1013 Cross Country
Thirty-five members of the Bucs Cross Country Team recently completed a two-day, 51 mile run from Tuscaloosa to Hoover. Photo courtesy of Assistant Coach Lori McCombs.
If you think driving to Tuscaloosa is onerous, try telling that to the 35 high school students who recently ran that distance — all 51 miles of it.
The feat was conceptualized by Hoover Cross Country and Track Coach Devon Hind. He envisioned a training activity that would help motivate his team and also prepare them for this fall’s season.
“We had done an 18-hour relay to kick off last season, and Coach knew he needed to raise the bar this year,” said assistant cross country and track coach Lori McCombs. “He called me up toward the end of the 2012-13 school year and said, ‘This wild idea came to me that we can run from track to track.’”
And on Aug. 7 and 8, that’s exactly what they did.
Hind cleared logistical hurdles by first reaching out to the police precincts that cover the 51-mile stretch. With that permission secured, the challenge of assessing athlete stamina came.
At a parents’ meeting just prior to summer break, Hind shared his plan, along with a training regimen for interested participants where training dos and don’ts were clearly identified.
“At five different times throughout the summer, we hosted qualifying events where the students had to meet different time attempts,” said McCombs. “If they were as much as one second over the time limit, they were unable to participate.”
Of the 80-member team, 35 qualified.
“This is the most rewarding thing I have ever done,” said junior and second-year cross country team member Caitlin Camper.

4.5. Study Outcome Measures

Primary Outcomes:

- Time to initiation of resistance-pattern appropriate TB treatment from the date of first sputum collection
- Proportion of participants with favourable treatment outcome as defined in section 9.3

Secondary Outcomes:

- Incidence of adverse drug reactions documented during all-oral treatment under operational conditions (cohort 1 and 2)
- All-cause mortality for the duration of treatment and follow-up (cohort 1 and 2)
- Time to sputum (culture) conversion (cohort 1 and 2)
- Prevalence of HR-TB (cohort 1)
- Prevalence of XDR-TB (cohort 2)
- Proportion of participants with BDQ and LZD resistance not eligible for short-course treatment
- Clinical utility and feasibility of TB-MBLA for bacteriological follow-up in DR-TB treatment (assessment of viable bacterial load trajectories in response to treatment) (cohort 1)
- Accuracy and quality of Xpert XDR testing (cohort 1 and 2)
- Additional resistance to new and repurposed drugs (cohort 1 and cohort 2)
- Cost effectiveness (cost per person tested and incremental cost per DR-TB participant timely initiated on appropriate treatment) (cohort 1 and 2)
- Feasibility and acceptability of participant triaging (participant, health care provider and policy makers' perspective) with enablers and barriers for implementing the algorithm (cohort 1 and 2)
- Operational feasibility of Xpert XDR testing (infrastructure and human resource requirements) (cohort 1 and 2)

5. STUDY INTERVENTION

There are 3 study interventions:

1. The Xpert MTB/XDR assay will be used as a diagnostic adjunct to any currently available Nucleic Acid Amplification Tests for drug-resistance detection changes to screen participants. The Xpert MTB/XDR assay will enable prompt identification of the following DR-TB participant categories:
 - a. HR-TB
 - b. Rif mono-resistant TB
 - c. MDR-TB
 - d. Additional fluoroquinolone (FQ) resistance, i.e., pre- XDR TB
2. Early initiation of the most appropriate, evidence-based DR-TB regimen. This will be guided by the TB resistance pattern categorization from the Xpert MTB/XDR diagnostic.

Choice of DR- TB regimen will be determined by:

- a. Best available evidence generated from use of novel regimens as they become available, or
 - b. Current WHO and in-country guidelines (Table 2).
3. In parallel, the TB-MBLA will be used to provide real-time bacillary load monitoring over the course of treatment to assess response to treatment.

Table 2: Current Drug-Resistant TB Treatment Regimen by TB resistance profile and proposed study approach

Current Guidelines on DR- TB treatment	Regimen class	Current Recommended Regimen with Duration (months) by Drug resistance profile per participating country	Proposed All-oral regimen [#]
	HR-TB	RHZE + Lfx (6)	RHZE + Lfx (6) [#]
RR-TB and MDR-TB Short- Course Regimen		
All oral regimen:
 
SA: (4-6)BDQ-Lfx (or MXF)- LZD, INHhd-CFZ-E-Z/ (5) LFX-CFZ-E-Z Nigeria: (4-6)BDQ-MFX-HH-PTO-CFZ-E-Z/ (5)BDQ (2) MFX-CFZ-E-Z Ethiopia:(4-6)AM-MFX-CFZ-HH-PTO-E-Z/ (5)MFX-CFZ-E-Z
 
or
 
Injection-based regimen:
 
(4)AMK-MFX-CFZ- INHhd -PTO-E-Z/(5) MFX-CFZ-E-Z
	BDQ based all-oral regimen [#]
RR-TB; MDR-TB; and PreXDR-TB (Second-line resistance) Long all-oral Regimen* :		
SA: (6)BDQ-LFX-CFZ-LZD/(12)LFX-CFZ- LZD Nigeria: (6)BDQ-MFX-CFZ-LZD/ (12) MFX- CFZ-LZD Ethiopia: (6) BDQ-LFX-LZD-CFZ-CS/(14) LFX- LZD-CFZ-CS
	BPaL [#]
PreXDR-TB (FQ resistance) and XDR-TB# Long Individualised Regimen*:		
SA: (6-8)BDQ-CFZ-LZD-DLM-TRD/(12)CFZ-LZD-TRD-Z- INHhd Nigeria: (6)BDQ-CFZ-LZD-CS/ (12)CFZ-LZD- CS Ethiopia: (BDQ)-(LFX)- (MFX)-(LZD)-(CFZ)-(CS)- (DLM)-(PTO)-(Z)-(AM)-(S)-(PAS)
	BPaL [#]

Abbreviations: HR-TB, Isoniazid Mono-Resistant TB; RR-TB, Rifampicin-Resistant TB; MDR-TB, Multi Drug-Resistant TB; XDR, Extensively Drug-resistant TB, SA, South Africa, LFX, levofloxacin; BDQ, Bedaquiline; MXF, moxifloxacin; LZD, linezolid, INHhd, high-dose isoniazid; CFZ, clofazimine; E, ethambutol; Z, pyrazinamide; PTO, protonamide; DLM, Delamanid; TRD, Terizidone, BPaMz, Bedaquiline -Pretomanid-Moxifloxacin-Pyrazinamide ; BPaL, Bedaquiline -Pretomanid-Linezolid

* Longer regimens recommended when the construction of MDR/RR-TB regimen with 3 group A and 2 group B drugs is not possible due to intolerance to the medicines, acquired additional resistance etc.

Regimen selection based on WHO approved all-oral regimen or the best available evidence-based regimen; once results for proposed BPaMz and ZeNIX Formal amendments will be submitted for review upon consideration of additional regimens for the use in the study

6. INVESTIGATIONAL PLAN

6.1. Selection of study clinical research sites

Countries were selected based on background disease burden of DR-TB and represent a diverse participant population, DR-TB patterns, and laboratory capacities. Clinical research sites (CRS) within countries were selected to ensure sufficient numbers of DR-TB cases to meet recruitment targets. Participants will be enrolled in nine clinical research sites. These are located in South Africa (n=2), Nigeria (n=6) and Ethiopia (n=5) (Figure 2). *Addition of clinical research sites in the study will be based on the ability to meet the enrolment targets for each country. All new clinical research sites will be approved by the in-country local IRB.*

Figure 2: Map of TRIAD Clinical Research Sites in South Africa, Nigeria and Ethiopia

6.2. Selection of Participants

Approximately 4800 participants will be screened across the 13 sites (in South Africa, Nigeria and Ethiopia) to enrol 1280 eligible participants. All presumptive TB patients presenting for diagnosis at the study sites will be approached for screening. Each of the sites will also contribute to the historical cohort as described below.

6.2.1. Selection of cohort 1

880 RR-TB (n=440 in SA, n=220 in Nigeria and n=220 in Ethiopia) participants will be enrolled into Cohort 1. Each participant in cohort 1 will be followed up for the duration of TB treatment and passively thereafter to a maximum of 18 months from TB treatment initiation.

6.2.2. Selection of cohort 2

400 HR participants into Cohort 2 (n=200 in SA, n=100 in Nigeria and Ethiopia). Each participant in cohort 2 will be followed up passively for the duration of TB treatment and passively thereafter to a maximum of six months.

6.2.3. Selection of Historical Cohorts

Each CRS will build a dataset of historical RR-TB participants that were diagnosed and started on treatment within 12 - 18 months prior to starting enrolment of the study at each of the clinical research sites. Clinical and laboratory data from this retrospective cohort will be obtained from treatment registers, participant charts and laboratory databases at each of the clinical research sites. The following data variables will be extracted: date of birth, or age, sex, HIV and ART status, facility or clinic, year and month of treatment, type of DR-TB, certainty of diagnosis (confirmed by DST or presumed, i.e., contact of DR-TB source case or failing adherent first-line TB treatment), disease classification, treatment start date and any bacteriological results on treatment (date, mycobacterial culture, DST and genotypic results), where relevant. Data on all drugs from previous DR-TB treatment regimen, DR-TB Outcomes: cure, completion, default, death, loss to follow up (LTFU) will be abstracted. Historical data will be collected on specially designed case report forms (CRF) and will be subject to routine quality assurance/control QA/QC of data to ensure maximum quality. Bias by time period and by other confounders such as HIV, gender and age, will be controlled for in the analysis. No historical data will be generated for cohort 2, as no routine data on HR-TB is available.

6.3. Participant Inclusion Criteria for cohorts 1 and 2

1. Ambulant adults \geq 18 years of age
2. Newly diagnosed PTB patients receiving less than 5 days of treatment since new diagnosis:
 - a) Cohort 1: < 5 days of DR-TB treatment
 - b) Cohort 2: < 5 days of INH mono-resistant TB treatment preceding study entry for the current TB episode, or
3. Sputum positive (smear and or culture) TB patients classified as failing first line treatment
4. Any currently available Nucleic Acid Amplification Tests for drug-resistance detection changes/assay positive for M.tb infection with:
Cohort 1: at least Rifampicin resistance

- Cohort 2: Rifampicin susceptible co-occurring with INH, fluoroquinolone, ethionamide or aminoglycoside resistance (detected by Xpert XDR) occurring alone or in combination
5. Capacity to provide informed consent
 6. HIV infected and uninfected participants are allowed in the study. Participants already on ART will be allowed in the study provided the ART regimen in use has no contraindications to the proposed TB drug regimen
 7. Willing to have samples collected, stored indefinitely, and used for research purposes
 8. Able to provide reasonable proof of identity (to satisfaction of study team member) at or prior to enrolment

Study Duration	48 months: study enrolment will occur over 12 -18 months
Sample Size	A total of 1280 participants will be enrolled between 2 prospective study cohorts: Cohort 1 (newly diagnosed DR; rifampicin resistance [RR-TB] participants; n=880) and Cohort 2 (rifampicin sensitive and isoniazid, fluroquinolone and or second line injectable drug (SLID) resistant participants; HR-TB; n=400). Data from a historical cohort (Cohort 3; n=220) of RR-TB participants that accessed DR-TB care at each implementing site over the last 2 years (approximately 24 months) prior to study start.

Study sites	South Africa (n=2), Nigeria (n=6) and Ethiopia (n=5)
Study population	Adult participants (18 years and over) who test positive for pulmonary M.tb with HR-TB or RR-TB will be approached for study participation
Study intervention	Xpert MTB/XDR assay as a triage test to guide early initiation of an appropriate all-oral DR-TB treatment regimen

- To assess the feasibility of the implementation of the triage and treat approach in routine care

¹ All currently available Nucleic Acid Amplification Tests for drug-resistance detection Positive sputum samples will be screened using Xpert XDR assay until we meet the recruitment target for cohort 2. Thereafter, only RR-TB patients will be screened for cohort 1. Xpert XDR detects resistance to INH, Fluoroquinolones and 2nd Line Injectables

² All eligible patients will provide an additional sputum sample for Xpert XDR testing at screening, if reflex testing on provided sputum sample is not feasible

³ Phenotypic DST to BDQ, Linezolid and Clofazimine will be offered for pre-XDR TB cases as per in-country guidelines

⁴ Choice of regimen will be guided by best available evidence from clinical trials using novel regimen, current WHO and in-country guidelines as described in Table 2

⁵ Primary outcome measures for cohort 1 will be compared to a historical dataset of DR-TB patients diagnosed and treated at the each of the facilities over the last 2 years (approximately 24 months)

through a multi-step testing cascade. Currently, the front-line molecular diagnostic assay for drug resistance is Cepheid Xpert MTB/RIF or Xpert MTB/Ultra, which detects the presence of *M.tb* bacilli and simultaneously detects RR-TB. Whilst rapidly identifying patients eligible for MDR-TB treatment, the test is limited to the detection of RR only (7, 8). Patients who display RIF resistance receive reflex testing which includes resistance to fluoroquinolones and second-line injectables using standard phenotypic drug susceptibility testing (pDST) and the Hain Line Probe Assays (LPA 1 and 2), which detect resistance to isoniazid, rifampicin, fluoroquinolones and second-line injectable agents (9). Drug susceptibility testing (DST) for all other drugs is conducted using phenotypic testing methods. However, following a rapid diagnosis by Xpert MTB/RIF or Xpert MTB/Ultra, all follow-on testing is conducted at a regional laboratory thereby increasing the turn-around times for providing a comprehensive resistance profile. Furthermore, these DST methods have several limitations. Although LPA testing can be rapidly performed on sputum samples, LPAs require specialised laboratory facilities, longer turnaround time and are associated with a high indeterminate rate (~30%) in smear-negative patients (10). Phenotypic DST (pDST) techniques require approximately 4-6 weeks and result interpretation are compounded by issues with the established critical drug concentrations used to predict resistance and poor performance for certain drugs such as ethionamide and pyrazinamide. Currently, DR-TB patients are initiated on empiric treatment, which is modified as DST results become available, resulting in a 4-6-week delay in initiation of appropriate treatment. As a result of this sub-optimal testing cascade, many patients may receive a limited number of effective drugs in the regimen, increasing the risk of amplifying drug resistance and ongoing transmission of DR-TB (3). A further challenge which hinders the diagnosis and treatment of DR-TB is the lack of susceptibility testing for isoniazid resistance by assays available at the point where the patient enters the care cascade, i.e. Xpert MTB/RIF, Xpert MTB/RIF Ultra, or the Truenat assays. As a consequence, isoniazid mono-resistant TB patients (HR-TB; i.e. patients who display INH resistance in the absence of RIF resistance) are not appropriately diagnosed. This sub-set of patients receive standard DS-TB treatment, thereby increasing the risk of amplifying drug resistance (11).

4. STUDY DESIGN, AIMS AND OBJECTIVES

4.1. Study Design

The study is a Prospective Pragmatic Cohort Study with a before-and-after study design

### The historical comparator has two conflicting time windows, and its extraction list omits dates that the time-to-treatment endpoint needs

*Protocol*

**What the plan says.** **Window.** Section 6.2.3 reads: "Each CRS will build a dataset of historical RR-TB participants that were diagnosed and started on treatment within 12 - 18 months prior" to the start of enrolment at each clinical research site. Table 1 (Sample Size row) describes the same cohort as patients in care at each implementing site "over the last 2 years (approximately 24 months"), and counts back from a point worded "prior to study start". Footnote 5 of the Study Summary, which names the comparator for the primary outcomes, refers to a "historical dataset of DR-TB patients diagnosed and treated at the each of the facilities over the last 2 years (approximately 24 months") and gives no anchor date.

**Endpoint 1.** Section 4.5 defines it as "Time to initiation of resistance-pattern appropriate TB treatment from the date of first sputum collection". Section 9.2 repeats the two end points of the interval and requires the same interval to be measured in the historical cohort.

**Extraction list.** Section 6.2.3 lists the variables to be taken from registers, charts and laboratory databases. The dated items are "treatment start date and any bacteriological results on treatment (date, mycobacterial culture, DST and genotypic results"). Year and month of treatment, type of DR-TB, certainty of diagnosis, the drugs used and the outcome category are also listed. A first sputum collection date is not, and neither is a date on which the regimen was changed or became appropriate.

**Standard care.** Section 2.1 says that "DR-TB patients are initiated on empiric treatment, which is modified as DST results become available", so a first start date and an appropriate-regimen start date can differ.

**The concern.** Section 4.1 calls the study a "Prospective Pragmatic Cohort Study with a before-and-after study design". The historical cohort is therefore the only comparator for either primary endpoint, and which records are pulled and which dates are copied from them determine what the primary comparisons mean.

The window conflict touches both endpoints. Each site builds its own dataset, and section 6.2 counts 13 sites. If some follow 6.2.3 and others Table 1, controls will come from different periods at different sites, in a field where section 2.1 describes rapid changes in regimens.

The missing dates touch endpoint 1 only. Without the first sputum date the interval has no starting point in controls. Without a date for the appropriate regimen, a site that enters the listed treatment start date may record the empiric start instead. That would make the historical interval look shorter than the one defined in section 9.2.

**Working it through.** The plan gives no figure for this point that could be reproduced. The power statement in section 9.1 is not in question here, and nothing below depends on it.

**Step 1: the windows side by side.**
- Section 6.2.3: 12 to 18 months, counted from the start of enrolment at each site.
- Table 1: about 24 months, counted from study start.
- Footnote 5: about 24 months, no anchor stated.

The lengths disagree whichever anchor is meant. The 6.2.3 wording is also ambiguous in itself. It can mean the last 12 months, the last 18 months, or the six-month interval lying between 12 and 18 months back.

Fellow junior Anna Gerard, now entering her third year on the team, agreed: “As hard and challenging as the run was, it was the greatest thing I – and the whole team – ever did.”
McCombs said she was game for the challenge, until Hind talked her into biking the distance.
“Coach quickly reminded me that we are getting old,” she said, laughing. “He convinced me the consequences of it would be too much, so I trained up to the point I was doing 25 to 30 miles an hour and accompanied the kids that way.”
The group split up their adventure over the course of two days, with the first day taking them from Tuscaloosa to Bessemer. First year runners were capped at 14 miles, while seasoned team members were permitted to complete 30 miles – a marathon and then some. Fueled by frequent stops for Gatorade and graham crackers, participants ended that first day at Splash Adventure Water Park in Bessemer.
After an overnighter at the local Hampton Inn, runners were back on the bus early that morning for round two. Coach Hind fired them up with a motivational speech, and with that, they hit the asphalt for the remaining 21 miles of their journey.
“That first day, there was a lot of chatter amongst the kids,” said McCombs, describing the mixture of nerves and exhilaration that characterized the first leg of their long distance feat. “But on that second day, they were stoic. They would get their snacks, keep their heads down and stay focused.”
If the kids were feeling weary, passersby and local police gave them plenty of pep.
“We had police officers get on their loud speakers, calling out encouraging affirmations to the kids, and plenty of drivers would take the nearest exit, loop back around and ask us what we were doing. Folks were just in awe,” she said, including herself. “It was such an uncommon experience; you thank God that you got to watch every moment. People give this generation a hard time, but let me tell you, these are some of the most mentally and physically tough kids I have ever seen.”